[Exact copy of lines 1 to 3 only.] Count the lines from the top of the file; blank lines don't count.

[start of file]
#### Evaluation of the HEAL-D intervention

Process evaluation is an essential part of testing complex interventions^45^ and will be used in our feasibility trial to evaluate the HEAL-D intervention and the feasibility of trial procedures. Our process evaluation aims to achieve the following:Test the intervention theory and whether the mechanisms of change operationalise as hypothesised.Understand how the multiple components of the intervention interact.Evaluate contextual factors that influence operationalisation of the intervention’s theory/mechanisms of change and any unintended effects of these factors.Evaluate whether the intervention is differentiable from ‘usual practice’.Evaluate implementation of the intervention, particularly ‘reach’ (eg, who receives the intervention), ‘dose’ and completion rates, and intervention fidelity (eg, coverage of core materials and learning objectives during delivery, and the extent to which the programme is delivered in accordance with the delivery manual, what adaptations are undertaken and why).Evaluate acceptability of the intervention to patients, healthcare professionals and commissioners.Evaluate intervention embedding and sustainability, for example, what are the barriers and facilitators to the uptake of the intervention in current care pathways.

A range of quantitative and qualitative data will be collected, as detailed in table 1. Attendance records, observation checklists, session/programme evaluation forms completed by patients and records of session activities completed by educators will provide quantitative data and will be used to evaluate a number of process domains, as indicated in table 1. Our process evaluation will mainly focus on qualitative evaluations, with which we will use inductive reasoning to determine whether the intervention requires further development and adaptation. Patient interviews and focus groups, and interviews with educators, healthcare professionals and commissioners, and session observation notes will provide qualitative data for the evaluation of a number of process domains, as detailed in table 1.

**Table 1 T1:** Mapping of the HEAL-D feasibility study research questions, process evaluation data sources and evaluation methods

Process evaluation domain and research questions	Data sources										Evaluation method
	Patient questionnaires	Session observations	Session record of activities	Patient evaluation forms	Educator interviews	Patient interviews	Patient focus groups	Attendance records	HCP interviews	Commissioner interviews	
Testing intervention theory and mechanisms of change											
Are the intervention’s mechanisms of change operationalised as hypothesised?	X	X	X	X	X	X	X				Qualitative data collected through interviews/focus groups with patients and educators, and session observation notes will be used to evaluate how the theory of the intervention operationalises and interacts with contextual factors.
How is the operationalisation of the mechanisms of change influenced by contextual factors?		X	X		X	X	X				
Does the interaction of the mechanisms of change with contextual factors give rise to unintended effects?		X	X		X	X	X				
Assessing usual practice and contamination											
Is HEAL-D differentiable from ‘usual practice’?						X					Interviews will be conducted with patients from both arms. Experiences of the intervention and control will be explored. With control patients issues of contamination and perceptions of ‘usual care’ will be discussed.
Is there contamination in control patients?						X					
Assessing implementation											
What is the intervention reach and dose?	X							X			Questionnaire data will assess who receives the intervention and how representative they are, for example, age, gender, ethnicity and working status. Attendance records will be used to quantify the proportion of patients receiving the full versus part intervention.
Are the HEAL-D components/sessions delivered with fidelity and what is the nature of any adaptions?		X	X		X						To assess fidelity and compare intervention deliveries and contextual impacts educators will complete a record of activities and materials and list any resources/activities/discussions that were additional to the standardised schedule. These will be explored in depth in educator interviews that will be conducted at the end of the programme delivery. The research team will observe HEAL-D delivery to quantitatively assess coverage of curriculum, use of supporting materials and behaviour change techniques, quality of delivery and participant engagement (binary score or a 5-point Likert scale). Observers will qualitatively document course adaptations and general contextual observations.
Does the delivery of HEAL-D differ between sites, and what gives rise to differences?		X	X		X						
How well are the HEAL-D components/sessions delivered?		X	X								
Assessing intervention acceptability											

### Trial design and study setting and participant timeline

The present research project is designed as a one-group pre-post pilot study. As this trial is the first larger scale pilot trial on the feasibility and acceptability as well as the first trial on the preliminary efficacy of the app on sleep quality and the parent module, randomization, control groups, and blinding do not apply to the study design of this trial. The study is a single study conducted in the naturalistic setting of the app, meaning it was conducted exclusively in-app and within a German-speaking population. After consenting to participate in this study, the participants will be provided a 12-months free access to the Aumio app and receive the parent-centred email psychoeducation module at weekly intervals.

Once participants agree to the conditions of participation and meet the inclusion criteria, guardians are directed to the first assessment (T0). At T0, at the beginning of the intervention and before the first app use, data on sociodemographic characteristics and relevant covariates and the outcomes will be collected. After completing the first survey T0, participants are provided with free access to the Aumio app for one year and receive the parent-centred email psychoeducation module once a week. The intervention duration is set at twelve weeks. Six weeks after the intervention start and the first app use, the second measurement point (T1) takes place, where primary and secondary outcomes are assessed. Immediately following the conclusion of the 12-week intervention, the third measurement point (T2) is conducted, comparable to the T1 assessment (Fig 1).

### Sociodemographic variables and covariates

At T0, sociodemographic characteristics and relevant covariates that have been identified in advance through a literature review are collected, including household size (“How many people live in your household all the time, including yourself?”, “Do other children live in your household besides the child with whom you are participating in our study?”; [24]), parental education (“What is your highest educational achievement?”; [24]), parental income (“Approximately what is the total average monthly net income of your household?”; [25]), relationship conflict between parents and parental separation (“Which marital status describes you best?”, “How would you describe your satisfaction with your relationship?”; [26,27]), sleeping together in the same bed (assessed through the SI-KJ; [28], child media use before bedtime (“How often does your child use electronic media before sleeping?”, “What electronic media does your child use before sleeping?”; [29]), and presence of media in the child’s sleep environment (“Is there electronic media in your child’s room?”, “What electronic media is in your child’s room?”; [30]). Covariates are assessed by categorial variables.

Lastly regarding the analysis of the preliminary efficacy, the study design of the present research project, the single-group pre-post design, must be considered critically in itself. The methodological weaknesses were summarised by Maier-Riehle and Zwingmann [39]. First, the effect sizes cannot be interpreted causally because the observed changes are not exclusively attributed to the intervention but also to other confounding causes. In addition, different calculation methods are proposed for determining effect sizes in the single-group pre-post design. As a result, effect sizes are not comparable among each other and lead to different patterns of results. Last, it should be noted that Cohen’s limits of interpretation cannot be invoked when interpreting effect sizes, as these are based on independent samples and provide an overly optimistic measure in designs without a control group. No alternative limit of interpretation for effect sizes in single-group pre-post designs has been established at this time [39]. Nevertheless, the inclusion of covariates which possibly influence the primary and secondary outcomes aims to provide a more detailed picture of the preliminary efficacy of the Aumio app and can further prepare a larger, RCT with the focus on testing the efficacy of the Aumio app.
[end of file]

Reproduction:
#### Evaluation of the HEAL-D intervention

Process evaluation is an essential part of testing complex interventions^45^ and will be used in our feasibility trial to evaluate the HEAL-D intervention and the feasibility of trial procedures. Our process evaluation aims to achieve the following:Test the intervention theory and whether the mechanisms of change operationalise as hypothesised.Understand how the multiple components of the intervention interact.Evaluate contextual factors that influence operationalisation of the intervention’s theory/mechanisms of change and any unintended effects of these factors.Evaluate whether the intervention is differentiable from ‘usual practice’.Evaluate implementation of the intervention, particularly ‘reach’ (eg, who receives the intervention), ‘dose’ and completion rates, and intervention fidelity (eg, coverage of core materials and learning objectives during delivery, and the extent to which the programme is delivered in accordance with the delivery manual, what adaptations are undertaken and why).Evaluate acceptability of the intervention to patients, healthcare professionals and commissioners.Evaluate intervention embedding and sustainability, for example, what are the barriers and facilitators to the uptake of the intervention in current care pathways.

A range of quantitative and qualitative data will be collected, as detailed in table 1. Attendance records, observation checklists, session/programme evaluation forms completed by patients and records of session activities completed by educators will provide quantitative data and will be used to evaluate a number of process domains, as indicated in table 1. Our process evaluation will mainly focus on qualitative evaluations, with which we will use inductive reasoning to determine whether the intervention requires further development and adaptation. Patient interviews and focus groups, and interviews with educators, healthcare professionals and commissioners, and session observation notes will provide qualitative data for the evaluation of a number of process domains, as detailed in table 1.